(461e) A Combined Numerical Modelling and Laboratory Investigation into the Relationship between the Power to Mass Ratio, Turbulent Eddy Dissipation and Particle Size Distribution | AIChE

(461e) A Combined Numerical Modelling and Laboratory Investigation into the Relationship between the Power to Mass Ratio, Turbulent Eddy Dissipation and Particle Size Distribution

Authors 

O'Dwyer, K. - Presenter, APC - Dublin
O'Sullivan, J., APC Ltd
Crystallisation is of great important in the pharmaceutical, food, and fine chemical industries. In the pharmaceutical industry specifically, it is used to separate and purify intermediates and Active Pharmaceutical Ingredients (APIs). Changes to crystal morphology is well understood in terms of the chemical factors such as solubility, metastable zone control, and antisolvent addition to achieve optimisable crystals. However, crystals also change because of the hydrodynamics in a vessel. The relationship between fluid mechanics and crystal characteristics (mean crystal size, particle size distribution (PSD), morphology) are yet to be understood. In industry, the main challenge in a crystallisation process is to obtain the desired PSD of crystals. The PSD is an important factor to consider as it will impact the product quality and purity. It also affects the downstream processes such as filtration, drying, and milling. However, the hydrodynamics in a crystallisation process are not well understood. The gap in this understanding can reduce the flexibility in the production of pharmaceuticals.

Mechanical stress parameters (turbulence eddy dissipation (TED), strain rate, power draw) were estimated using computational fluid dynamics (CFD) to determine the effect on the particle size distribution (PSD) in a cooling crystallisation of benzoic acid. In CFD the distributions of the TED and strain rate were outputted, and maximum values found for different impellers (anchor impeller, pitched blade impeller, retreat curve impeller, half-moon impeller), baffled and unbaffled reactors and using two different power draws (0.15 W/kg and 0.01 W/kg). Experiments, to replicate the simulations in the laboratory, were then run.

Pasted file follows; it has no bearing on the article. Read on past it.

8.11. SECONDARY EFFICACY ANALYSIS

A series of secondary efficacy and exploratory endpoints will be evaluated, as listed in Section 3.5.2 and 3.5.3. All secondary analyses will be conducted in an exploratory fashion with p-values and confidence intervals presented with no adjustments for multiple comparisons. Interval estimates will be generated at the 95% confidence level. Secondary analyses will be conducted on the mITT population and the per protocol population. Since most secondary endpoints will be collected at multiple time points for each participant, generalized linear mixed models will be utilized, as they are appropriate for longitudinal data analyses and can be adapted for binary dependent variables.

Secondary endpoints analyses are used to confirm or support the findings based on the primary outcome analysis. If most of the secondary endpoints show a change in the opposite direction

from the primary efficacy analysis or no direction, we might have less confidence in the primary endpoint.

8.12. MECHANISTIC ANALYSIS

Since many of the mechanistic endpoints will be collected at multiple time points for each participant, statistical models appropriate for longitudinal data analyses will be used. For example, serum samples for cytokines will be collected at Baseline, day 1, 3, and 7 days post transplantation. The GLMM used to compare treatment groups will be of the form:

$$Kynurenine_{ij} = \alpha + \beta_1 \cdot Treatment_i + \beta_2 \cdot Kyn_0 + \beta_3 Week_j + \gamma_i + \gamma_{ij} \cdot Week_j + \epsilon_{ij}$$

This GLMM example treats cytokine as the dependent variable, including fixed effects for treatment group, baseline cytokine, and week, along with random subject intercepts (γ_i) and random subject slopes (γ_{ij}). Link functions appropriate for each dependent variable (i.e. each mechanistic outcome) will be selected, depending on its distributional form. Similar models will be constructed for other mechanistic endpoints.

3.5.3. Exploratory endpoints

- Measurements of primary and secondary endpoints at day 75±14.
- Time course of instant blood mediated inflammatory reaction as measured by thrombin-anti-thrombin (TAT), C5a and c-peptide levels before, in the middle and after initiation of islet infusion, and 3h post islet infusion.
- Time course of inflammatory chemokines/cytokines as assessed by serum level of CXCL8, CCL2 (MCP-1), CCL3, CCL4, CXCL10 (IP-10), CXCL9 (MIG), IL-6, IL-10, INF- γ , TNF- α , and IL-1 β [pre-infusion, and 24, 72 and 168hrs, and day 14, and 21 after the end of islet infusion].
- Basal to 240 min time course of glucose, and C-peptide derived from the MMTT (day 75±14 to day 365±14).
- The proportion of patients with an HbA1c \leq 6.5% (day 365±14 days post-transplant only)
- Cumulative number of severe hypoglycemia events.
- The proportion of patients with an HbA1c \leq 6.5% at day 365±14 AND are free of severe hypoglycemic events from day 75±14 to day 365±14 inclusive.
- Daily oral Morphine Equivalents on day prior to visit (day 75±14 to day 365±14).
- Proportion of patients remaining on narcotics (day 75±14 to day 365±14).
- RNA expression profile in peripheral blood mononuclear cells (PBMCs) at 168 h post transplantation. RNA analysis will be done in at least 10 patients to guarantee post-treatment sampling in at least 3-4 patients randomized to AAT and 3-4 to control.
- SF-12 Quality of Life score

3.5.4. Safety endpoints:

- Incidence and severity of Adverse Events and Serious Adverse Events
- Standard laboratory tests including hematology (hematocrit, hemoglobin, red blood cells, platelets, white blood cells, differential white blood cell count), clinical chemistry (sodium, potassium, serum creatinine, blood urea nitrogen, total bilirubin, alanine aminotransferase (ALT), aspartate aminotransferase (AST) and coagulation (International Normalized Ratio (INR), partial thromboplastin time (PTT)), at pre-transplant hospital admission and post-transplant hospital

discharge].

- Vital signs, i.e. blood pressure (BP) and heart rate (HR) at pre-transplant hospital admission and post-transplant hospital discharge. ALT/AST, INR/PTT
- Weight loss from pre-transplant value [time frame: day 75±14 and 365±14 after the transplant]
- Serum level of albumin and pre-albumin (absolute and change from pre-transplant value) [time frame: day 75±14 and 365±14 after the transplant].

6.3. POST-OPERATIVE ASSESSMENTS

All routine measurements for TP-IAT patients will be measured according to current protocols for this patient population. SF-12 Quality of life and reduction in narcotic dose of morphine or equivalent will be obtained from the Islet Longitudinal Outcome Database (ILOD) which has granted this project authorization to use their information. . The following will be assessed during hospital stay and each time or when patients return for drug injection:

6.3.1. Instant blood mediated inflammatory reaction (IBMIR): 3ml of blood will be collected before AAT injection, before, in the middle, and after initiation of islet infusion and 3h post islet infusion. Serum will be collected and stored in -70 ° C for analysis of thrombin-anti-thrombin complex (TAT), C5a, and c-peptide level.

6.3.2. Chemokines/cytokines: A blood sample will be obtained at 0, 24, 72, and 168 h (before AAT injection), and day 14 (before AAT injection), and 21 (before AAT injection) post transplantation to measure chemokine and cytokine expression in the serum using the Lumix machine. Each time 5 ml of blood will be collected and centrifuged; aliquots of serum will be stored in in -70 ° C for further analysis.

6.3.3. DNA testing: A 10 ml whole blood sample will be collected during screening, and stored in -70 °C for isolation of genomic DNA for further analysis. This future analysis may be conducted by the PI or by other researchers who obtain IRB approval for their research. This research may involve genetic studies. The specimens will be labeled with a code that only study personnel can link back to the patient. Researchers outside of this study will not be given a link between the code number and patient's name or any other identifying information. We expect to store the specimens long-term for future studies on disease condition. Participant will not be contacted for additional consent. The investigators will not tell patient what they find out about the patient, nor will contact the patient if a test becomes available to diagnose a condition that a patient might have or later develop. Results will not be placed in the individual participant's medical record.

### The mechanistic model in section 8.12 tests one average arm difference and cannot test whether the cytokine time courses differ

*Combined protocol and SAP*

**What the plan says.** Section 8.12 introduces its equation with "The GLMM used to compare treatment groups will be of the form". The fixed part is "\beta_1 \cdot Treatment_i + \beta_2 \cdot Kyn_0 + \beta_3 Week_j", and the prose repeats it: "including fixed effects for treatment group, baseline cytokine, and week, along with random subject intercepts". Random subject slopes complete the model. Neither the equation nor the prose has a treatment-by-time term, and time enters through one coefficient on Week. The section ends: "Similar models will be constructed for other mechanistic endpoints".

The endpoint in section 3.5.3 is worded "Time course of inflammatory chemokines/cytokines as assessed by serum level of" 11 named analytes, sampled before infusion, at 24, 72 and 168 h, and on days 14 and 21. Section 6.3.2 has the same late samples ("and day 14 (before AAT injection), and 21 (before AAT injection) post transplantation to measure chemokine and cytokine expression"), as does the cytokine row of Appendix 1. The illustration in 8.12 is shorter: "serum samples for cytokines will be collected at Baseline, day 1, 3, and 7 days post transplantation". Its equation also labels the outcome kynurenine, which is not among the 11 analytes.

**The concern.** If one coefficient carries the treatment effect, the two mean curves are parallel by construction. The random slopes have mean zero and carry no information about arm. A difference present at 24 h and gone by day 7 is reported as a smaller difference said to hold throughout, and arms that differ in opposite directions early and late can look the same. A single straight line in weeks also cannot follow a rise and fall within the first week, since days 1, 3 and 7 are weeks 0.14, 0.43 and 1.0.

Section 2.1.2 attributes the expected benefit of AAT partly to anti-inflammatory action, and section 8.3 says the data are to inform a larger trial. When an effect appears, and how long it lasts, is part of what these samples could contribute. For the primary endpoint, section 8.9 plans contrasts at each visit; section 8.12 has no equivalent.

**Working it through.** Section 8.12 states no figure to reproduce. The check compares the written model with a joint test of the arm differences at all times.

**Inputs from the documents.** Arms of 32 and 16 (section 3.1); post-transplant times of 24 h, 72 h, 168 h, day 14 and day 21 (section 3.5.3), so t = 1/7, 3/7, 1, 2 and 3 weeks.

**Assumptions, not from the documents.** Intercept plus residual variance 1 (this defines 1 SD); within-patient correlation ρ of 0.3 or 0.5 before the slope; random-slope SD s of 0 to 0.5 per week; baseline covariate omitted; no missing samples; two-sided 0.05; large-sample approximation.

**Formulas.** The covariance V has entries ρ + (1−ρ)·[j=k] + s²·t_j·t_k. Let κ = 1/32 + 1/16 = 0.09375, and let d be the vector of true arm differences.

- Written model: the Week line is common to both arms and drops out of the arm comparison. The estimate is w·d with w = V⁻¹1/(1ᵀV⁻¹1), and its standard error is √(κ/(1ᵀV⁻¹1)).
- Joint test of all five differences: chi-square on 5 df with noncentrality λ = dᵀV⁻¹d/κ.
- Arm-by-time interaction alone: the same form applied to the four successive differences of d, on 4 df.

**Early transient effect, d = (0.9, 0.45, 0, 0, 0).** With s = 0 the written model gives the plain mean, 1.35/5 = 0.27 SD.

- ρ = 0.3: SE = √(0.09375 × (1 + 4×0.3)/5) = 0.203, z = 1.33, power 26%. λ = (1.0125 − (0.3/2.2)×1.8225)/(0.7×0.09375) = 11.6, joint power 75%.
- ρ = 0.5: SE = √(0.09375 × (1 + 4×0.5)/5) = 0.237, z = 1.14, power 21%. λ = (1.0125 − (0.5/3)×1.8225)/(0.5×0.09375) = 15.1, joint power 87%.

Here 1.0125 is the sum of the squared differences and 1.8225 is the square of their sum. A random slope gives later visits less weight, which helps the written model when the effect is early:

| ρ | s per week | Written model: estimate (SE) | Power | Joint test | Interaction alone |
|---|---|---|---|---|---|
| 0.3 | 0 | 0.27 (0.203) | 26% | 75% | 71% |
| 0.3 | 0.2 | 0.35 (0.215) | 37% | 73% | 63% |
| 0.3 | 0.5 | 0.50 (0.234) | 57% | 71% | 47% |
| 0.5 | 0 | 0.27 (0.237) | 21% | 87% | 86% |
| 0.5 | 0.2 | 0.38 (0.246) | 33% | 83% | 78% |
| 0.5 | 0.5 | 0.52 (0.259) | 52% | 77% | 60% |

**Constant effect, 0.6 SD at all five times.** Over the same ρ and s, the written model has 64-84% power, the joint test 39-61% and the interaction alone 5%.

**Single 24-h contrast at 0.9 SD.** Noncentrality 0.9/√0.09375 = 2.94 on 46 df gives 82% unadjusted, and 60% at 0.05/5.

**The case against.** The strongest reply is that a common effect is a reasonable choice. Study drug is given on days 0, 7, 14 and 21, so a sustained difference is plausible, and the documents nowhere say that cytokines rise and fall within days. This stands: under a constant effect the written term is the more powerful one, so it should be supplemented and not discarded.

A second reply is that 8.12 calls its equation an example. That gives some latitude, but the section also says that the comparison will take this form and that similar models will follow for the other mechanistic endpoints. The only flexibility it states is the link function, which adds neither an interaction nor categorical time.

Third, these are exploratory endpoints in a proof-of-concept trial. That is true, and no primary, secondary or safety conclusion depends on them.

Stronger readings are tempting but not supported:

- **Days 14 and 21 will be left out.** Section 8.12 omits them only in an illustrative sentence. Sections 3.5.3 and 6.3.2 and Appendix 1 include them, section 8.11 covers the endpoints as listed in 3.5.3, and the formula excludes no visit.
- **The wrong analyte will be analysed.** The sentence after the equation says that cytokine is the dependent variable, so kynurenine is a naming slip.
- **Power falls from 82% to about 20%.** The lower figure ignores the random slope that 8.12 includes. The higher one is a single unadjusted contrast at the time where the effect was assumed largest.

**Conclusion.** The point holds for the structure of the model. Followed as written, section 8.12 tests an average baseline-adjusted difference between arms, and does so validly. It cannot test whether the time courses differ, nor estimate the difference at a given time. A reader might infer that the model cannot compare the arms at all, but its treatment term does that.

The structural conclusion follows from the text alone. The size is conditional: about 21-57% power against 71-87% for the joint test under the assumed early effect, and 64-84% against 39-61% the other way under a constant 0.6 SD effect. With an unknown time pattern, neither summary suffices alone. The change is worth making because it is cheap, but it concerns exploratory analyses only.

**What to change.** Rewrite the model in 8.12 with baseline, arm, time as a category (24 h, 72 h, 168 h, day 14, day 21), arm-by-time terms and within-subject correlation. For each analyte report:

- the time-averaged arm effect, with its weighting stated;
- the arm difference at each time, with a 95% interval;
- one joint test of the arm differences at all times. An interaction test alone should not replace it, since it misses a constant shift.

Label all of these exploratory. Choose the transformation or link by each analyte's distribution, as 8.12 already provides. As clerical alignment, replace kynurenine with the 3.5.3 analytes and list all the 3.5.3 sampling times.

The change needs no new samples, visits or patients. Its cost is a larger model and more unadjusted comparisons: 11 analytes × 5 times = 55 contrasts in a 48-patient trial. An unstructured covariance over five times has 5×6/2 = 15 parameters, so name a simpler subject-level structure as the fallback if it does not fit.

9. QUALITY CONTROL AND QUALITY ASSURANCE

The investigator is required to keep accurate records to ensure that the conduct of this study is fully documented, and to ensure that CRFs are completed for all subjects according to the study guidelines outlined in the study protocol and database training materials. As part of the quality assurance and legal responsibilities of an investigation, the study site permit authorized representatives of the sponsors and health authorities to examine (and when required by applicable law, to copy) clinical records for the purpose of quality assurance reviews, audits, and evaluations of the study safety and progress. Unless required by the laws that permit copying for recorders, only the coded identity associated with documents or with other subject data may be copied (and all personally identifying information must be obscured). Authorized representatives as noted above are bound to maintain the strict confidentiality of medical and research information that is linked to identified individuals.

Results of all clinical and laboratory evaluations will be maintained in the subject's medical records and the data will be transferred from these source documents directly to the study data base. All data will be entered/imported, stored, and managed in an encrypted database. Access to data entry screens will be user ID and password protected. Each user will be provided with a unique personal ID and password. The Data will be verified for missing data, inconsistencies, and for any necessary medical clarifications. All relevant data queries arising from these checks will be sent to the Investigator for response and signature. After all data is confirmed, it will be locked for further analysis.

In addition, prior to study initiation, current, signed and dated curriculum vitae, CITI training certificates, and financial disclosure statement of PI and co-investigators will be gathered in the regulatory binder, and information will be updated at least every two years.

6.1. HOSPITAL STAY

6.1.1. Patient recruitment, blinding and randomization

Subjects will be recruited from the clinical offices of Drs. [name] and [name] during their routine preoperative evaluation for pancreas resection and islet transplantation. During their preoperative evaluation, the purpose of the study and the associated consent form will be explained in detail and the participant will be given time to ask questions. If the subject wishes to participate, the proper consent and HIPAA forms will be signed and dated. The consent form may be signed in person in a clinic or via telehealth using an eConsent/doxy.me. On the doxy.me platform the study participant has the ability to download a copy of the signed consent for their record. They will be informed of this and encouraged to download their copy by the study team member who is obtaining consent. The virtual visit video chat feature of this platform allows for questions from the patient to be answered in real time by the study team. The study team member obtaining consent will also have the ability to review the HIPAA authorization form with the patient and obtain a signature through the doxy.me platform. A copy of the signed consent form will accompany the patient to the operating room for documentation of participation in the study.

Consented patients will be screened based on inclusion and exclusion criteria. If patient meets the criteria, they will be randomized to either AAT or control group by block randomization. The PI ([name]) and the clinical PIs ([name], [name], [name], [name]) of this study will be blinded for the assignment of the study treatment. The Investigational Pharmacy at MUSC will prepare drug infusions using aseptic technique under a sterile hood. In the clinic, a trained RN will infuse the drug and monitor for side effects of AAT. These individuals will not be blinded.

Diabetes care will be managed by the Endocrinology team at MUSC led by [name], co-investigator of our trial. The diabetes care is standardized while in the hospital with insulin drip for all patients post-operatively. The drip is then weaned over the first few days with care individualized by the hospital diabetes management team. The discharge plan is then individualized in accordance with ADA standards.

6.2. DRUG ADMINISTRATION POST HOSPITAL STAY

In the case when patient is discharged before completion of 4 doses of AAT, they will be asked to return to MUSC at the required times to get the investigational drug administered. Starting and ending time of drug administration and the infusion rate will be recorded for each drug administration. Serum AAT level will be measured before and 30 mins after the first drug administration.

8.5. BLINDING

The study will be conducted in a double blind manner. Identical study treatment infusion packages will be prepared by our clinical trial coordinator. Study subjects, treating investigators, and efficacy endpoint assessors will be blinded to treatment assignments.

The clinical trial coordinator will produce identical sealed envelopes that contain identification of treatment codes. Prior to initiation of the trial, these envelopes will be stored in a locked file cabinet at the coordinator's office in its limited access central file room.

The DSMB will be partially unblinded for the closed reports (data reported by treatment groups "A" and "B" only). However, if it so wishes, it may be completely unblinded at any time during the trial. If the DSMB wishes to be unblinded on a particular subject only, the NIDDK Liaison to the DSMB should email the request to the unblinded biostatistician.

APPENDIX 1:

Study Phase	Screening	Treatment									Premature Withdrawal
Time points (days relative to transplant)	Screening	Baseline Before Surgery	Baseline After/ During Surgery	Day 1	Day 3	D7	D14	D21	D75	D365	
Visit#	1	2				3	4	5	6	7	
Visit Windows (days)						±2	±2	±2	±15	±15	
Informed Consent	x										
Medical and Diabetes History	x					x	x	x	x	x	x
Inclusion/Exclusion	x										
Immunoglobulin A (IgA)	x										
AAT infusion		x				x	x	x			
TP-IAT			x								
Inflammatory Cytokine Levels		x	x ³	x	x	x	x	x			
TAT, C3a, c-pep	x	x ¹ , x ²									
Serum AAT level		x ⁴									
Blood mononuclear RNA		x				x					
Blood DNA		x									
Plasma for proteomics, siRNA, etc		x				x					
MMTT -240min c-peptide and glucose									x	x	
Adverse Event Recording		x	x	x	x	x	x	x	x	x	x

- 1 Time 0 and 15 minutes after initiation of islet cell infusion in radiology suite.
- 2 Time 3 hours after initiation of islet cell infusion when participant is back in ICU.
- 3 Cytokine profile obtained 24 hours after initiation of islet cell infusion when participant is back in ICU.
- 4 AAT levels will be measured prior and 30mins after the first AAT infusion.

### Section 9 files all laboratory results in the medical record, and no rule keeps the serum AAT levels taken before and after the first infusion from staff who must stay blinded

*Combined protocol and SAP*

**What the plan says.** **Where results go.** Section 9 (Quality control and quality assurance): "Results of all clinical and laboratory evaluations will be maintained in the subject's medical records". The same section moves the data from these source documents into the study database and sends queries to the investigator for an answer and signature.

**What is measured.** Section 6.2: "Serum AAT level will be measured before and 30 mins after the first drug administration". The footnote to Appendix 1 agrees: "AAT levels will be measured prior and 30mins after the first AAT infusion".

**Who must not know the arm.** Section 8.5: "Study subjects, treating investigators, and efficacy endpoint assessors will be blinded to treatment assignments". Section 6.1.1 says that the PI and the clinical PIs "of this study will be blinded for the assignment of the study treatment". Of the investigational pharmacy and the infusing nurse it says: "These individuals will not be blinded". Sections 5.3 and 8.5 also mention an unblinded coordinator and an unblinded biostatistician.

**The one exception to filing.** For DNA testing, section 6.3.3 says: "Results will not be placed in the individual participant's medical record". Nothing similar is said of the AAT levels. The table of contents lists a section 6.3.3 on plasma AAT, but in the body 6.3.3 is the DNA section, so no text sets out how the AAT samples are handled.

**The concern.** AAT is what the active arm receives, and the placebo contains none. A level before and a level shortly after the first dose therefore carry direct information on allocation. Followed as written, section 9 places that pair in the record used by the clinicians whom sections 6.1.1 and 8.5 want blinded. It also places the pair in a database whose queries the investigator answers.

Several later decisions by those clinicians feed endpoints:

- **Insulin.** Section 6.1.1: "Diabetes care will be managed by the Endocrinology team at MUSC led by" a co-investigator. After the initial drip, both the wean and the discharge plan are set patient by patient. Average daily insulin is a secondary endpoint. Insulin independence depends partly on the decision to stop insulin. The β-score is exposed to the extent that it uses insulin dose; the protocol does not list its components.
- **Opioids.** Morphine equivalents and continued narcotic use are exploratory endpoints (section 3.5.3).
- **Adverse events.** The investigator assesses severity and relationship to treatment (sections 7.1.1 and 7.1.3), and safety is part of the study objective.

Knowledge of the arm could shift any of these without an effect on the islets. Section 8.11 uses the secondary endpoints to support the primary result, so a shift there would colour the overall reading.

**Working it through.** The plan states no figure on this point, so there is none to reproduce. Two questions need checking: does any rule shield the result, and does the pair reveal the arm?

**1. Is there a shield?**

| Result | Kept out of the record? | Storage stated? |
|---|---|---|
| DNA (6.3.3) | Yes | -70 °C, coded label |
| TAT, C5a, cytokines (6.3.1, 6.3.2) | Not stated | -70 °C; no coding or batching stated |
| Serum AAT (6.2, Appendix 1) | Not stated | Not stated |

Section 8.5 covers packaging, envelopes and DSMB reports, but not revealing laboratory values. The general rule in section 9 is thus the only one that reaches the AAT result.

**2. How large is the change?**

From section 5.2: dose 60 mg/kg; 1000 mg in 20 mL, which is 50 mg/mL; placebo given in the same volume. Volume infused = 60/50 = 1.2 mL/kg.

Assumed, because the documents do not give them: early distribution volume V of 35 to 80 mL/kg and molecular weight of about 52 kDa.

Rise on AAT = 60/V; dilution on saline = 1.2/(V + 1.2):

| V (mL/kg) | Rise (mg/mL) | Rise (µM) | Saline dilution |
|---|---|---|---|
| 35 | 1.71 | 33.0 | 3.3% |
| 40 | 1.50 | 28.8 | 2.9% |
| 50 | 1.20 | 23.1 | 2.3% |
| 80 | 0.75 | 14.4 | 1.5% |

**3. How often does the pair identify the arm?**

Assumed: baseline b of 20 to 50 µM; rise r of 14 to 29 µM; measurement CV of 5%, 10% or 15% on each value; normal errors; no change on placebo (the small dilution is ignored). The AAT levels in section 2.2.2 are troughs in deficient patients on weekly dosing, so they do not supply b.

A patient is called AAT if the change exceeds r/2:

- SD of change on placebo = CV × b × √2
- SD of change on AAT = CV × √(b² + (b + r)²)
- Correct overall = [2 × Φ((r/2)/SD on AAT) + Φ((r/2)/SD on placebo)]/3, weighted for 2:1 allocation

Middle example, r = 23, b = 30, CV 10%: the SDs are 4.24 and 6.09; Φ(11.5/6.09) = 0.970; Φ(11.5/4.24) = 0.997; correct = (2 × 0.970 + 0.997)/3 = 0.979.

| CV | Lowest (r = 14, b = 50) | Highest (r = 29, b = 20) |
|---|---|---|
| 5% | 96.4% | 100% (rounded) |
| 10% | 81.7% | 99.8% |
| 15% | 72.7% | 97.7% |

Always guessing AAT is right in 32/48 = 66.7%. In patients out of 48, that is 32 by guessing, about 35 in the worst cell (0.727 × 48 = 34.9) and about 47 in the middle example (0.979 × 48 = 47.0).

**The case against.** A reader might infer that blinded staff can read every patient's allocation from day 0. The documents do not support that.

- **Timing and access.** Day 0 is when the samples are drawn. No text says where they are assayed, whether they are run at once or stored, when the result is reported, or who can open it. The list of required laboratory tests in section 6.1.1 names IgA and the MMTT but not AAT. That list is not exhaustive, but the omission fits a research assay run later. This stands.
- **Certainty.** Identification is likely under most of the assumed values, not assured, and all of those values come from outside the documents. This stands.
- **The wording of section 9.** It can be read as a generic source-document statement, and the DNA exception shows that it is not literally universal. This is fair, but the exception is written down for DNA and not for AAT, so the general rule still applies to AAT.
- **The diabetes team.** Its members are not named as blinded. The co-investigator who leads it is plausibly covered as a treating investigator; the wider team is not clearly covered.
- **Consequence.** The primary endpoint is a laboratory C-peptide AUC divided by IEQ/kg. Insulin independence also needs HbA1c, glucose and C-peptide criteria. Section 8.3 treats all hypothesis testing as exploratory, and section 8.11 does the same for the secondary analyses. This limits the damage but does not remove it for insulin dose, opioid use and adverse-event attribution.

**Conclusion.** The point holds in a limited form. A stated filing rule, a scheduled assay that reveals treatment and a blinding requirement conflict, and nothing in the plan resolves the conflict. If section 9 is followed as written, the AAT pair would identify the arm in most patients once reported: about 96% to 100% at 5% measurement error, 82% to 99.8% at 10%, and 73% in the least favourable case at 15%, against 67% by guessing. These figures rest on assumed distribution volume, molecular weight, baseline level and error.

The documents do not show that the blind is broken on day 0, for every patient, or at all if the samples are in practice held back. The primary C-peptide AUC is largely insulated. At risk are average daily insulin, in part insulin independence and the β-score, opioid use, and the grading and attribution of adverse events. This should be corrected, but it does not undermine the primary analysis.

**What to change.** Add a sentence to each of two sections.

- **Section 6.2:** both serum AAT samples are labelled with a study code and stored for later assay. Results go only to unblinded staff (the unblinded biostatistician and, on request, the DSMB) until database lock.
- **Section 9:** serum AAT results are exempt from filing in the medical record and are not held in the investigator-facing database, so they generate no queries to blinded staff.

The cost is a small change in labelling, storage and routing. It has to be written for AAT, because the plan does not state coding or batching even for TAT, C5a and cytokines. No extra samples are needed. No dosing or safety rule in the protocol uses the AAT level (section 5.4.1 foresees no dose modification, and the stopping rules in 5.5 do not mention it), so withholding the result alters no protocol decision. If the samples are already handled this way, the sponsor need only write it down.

The experimental PSD was found to be related to an increase of TED and strain rate (found in CFD simulations). The PSD increased 26 -73 % at the high-power draw power draw with the introduction of baffles. A combination of high-power draw and change in impeller type could decrease the PSD by 3-51 %. It was determined to achieve the smallest PSD the baffled half-moon impeller configuration must be used. The mechanical stress outputs (TED and strain rate) were the largest from the CFD simulations for the half-moon impeller. This suggests the increase in the mechanical stress led to increased attrition and a smaller PSD as a result. The retreat curve impeller produced the largest PSD, which was attributed to its poor mixing performance, leading to less attrition and overall poor energy transmission. A workflow from the variables (impeller, baffles and power draw) was developed to aid in the optimisation of the PSD using mechanical stress factors.

This integrated approach between mathematical models and experiments allowed for the rapid assessment of potential practical solutions on a laboratory scale unit operation before large scale pharmaceutical manufacturing runs. The TED rate, strain rate, and power draw have been deemed important characteristics that possibly cause attrition of crystals, reducing the PSD as they are increased. This offer researchers and manufacturing additional means to control the PSD of pharmaceutical products.